The Czech Republic’s premier film showcase, the Karlovy Vary International Film Festival, came to an end on Saturday night. In its 45th year, Central Europe‘s biggest film event drew some 127,000 viewers with its selection of over 200 films, about a quarter of which were premieres. So who took home the Crystal Globes this year?
Over the last twenty years, Ron Yerxa has produced a number of films hits. Together with his business partner Albert Berger, he has put out audience favorites such as the drama Cold Mountain or the massively successful road movie comedy Little Miss Sunshine, which won two Oscars. This year, Ron Yerxa was invited to preside over the Grand Jury at the Karlovy Vary International Film Festival. Just after the halfway point of the Czech Republic’s biggest film event, I asked him about his taste in movies, the festival as such and what the experience
A book entitled “Czech-Irish Cultural Relations 1900-1950” may sound a little obscure, but this slim volume published last year by the Centre for Irish Studies of Prague’s Charles University is anything but a dull, dry thesis. The book covers a hugely interesting and complex period, during which Ireland emerged from centuries of rule from London and Czechoslovakia arose from the ashes of the Habsburg Empire. David Vaughan picks up the story, in this week’s Czech Books.
The Karlovy Vary International Film Festival kicked off in the west Bohemian spa town for the 45th time on July 1st. And while the event itself is reaching middle age it is still displaying its power to pull in a remarkably young audience as the turnout in the crowded Hotel Thermal, the heart of the festival where most of the films are shown, testifies. Sarah Borufka was among the guests and reports on the festival’s special role.
One of the most significant composers of modern times, Gustav Mahler, was born on July 7, 1860, in a small village near the eastern town of Jihlava where he grew up. On Wednesday, both places staged a jubilee gala celebration on the composer’s 150th birthday anniversary, attended among others by the Czech president.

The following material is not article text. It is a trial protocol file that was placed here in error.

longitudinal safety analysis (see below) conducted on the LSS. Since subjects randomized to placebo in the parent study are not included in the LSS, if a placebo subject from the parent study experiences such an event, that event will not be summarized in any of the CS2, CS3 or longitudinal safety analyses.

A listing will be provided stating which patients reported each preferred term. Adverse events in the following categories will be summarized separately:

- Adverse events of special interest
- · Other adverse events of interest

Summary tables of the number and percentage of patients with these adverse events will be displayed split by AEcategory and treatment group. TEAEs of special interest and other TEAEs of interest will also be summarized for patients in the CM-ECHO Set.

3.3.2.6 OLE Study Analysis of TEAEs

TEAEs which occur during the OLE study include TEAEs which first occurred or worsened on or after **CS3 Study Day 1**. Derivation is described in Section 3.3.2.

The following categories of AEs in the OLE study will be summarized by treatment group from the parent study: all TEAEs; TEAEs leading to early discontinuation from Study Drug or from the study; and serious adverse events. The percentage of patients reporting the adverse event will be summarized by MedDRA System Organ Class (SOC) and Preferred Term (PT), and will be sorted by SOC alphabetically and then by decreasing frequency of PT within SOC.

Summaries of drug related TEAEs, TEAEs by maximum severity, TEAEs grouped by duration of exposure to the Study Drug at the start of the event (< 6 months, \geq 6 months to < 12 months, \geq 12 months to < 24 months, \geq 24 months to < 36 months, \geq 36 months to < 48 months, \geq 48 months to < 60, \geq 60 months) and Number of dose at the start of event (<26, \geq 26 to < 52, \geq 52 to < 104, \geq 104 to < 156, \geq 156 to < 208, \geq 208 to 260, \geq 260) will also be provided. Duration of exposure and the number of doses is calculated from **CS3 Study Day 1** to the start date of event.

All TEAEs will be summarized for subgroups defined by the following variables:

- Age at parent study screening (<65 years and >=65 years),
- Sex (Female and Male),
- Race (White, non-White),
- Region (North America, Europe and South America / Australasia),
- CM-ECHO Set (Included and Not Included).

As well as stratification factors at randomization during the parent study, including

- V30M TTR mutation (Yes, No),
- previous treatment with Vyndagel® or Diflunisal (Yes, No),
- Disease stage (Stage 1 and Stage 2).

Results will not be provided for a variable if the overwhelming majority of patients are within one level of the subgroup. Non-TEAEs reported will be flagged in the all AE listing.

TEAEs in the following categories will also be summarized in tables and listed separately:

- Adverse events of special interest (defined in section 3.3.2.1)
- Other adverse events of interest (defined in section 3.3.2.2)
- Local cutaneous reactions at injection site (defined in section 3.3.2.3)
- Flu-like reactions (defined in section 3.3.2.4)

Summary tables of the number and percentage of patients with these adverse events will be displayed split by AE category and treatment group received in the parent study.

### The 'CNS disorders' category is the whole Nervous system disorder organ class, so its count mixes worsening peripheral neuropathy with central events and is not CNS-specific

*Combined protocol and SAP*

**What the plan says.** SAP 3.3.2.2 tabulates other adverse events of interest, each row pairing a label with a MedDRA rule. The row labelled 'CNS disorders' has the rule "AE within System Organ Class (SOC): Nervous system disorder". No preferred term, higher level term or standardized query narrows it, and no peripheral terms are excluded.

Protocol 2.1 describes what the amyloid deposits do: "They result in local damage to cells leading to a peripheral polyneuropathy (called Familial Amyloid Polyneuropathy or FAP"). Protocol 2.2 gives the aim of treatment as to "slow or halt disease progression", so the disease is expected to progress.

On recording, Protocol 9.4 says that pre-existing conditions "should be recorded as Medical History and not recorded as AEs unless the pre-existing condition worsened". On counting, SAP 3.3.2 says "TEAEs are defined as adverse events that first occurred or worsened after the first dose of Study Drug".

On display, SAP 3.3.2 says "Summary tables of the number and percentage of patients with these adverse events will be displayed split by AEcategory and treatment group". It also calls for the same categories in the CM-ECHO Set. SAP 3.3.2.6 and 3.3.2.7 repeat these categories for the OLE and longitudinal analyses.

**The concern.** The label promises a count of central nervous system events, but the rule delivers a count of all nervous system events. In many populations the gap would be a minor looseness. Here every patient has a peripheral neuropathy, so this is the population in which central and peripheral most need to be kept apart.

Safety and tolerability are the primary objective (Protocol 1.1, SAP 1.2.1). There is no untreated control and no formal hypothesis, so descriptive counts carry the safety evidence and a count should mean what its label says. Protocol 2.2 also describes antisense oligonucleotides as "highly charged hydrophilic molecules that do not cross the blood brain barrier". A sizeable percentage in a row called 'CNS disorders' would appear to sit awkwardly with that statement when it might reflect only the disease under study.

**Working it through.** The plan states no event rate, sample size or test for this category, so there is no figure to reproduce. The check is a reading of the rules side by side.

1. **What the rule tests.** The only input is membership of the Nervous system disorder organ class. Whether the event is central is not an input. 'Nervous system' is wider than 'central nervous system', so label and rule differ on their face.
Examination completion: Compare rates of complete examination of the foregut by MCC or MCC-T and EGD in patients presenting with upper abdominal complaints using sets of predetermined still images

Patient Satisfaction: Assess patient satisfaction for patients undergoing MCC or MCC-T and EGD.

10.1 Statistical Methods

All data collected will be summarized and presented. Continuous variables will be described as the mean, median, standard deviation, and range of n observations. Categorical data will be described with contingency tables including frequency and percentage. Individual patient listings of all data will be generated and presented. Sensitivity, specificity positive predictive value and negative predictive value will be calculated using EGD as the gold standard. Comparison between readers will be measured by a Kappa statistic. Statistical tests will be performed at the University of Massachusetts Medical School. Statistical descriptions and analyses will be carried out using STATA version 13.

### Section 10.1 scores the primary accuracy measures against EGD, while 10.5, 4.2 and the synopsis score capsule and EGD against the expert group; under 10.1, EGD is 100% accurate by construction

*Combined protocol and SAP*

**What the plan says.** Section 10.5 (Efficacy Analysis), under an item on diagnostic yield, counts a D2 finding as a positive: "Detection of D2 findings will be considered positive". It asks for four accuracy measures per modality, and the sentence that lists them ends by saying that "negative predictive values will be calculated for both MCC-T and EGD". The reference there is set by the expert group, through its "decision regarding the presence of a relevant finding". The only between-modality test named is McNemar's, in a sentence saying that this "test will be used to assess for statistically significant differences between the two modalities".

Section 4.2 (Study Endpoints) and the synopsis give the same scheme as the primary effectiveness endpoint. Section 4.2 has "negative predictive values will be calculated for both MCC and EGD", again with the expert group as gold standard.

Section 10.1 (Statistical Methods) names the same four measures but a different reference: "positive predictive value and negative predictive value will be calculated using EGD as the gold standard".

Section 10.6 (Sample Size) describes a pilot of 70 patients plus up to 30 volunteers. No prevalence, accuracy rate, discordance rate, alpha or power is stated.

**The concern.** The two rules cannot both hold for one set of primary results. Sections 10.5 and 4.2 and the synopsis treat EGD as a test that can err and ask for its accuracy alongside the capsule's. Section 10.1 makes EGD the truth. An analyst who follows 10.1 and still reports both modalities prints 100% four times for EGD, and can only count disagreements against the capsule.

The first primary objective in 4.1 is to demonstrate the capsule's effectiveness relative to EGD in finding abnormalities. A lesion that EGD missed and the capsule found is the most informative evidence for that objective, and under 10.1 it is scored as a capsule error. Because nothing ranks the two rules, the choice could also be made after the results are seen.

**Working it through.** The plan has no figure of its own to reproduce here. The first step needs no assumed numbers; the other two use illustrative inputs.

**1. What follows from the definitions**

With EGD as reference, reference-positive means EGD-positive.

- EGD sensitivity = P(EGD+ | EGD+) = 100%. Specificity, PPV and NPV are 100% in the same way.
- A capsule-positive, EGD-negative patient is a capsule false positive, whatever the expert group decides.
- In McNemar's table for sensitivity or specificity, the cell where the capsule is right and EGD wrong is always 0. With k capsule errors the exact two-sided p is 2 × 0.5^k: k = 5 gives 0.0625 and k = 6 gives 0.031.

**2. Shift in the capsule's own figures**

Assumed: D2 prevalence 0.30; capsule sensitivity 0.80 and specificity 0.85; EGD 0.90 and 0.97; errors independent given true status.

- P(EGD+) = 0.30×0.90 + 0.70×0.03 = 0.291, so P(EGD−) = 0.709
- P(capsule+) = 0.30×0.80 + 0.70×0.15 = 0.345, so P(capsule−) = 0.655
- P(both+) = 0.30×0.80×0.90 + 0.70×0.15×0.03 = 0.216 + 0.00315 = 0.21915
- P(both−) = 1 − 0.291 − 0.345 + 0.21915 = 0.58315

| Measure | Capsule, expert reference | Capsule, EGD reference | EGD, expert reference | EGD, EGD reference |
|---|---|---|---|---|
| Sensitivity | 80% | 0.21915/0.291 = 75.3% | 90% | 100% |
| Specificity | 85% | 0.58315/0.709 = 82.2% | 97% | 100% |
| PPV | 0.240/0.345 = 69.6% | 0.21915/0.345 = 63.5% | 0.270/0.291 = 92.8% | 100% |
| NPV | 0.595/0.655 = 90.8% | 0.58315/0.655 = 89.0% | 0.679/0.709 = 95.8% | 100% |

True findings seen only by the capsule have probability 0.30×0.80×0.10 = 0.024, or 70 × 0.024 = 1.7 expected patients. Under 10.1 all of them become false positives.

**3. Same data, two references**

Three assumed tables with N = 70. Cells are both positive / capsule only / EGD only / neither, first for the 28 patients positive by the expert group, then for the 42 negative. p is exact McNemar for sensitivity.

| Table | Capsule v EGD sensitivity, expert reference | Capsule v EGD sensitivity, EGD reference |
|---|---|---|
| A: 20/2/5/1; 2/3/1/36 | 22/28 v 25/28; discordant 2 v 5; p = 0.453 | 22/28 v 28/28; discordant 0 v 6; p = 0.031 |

One of the sections of the official competition at Karlovy Vary International Film Festival is East of the West – a showcase for films from Eastern and Central Europe. This year, it features ten different films from countries like Armenia, Slovenia and Azerbaijan. Sarah Borufka talked to Lenka Tyrpáková, who works for the festival’s program department, about what East of the West is all about and what we can expect from it this year.
One of the most acclaimed books to be published in the last couple of years is the Man Booker Prize shortlisted novel, The Glass Room, by the British writer, Simon Mawer. It is a book with more than a passing relevance to the Czech Republic, as the hero is a building that stands to this day on the edge of the city of Brno.
On Friday, the Karlovy Vary International Film Festival once again kicks off in the west Bohemian spa town. In its 45th year, the country’s biggest and most renowned film festival will show 205 films, a quarter of which are world premieres. We hear from our reporter Ian Willoughby, who is currently in Karlovy Vary, about what we can expect this year and what the atmosphere is like there ahead of the opening ceremony.
Opposed, later persecuted – and finally forgotten. That was the fate of many Czech Catholic writers, who stood outside the literary mainstream. In one of Europe’s most atheist nations, the impact of these authors gradually diminished throughout the 20th century although in their heyday, in the interwar period, they managed to convey many original ideas and intriguing artistic expressions.